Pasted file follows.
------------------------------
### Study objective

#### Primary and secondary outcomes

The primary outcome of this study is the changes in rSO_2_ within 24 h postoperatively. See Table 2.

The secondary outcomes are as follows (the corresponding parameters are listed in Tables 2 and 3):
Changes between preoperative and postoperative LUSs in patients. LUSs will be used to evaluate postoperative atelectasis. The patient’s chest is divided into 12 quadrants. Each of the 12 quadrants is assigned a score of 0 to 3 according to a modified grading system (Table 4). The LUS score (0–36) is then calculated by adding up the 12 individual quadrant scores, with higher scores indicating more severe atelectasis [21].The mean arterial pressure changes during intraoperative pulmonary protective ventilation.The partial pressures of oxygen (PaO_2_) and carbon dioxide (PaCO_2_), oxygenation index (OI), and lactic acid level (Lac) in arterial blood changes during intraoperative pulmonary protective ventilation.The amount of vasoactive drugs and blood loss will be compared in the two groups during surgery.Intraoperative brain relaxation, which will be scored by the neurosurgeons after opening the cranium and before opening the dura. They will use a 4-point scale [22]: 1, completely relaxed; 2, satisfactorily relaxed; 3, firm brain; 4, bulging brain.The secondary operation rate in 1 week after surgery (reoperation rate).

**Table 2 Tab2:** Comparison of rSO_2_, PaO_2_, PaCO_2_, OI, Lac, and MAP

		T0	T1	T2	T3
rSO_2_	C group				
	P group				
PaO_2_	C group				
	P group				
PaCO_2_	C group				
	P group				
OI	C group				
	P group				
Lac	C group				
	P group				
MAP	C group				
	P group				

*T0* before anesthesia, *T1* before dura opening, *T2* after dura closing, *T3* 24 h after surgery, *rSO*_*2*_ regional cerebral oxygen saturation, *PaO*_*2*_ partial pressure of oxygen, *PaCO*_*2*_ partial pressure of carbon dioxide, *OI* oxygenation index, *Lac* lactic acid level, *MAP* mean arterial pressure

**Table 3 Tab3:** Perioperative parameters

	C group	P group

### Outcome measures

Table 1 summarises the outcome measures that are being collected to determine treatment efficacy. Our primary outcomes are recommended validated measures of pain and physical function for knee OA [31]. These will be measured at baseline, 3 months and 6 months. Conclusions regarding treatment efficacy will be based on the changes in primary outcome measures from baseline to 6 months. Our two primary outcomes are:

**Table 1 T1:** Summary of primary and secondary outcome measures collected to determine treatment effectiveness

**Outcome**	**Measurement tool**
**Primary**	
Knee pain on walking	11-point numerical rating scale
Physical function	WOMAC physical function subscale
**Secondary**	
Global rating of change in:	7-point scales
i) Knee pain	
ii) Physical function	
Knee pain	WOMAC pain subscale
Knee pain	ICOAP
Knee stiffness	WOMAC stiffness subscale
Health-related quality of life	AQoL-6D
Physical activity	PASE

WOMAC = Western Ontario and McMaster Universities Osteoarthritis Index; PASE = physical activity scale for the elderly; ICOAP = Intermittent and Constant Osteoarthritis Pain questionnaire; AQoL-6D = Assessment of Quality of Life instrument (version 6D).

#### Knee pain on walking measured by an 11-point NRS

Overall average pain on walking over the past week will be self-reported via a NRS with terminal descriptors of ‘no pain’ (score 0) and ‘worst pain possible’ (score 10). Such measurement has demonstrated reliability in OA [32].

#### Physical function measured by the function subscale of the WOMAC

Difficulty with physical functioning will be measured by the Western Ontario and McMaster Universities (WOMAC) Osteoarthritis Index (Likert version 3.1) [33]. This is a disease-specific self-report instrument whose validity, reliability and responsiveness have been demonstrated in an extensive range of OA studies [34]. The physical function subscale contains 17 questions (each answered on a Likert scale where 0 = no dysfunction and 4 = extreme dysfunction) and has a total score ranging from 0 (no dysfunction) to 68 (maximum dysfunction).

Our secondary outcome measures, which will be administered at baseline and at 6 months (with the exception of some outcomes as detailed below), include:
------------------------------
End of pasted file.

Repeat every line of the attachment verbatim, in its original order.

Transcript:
### Study objective

#### Primary and secondary outcomes

The primary outcome of this study is the changes in rSO_2_ within 24 h postoperatively. See Table 2.

The secondary outcomes are as follows (the corresponding parameters are listed in Tables 2 and 3):
Changes between preoperative and postoperative LUSs in patients. LUSs will be used to evaluate postoperative atelectasis. The patient’s chest is divided into 12 quadrants. Each of the 12 quadrants is assigned a score of 0 to 3 according to a modified grading system (Table 4). The LUS score (0–36) is then calculated by adding up the 12 individual quadrant scores, with higher scores indicating more severe atelectasis [21].The mean arterial pressure changes during intraoperative pulmonary protective ventilation.The partial pressures of oxygen (PaO_2_) and carbon dioxide (PaCO_2_), oxygenation index (OI), and lactic acid level (Lac) in arterial blood changes during intraoperative pulmonary protective ventilation.The amount of vasoactive drugs and blood loss will be compared in the two groups during surgery.Intraoperative brain relaxation, which will be scored by the neurosurgeons after opening the cranium and before opening the dura. They will use a 4-point scale [22]: 1, completely relaxed; 2, satisfactorily relaxed; 3, firm brain; 4, bulging brain.The secondary operation rate in 1 week after surgery (reoperation rate).

**Table 2 Tab2:** Comparison of rSO_2_, PaO_2_, PaCO_2_, OI, Lac, and MAP

		T0	T1	T2	T3
rSO_2_	C group				
	P group				
PaO_2_	C group				
	P group				
PaCO_2_	C group				
	P group				
OI	C group				
	P group				
Lac	C group				
	P group				
MAP	C group				
	P group				

*T0* before anesthesia, *T1* before dura opening, *T2* after dura closing, *T3* 24 h after surgery, *rSO*_*2*_ regional cerebral oxygen saturation, *PaO*_*2*_ partial pressure of oxygen, *PaCO*_*2*_ partial pressure of carbon dioxide, *OI* oxygenation index, *Lac* lactic acid level, *MAP* mean arterial pressure

**Table 3 Tab3:** Perioperative parameters

	C group	P group

### Outcome measures

Table 1 summarises the outcome measures that are being collected to determine treatment efficacy. Our primary outcomes are recommended validated measures of pain and physical function for knee OA [31]. These will be measured at baseline, 3 months and 6 months. Conclusions regarding treatment efficacy will be based on the changes in primary outcome measures from baseline to 6 months. Our two primary outcomes are:

**Table 1 T1:** Summary of primary and secondary outcome measures collected to determine treatment effectiveness

**Outcome**	**Measurement tool**
**Primary**	
Knee pain on walking	11-point numerical rating scale
Physical function	WOMAC physical function subscale
**Secondary**	
Global rating of change in:	7-point scales
i) Knee pain	
ii) Physical function	
Knee pain	WOMAC pain subscale
Knee pain	ICOAP
Knee stiffness	WOMAC stiffness subscale
Health-related quality of life	AQoL-6D
Physical activity	PASE

WOMAC = Western Ontario and McMaster Universities Osteoarthritis Index; PASE = physical activity scale for the elderly; ICOAP = Intermittent and Constant Osteoarthritis Pain questionnaire; AQoL-6D = Assessment of Quality of Life instrument (version 6D).

#### Knee pain on walking measured by an 11-point NRS

Overall average pain on walking over the past week will be self-reported via a NRS with terminal descriptors of ‘no pain’ (score 0) and ‘worst pain possible’ (score 10). Such measurement has demonstrated reliability in OA [32].

#### Physical function measured by the function subscale of the WOMAC

Difficulty with physical functioning will be measured by the Western Ontario and McMaster Universities (WOMAC) Osteoarthritis Index (Likert version 3.1) [33]. This is a disease-specific self-report instrument whose validity, reliability and responsiveness have been demonstrated in an extensive range of OA studies [34]. The physical function subscale contains 17 questions (each answered on a Likert scale where 0 = no dysfunction and 4 = extreme dysfunction) and has a total score ranging from 0 (no dysfunction) to 68 (maximum dysfunction).

Our secondary outcome measures, which will be administered at baseline and at 6 months (with the exception of some outcomes as detailed below), include: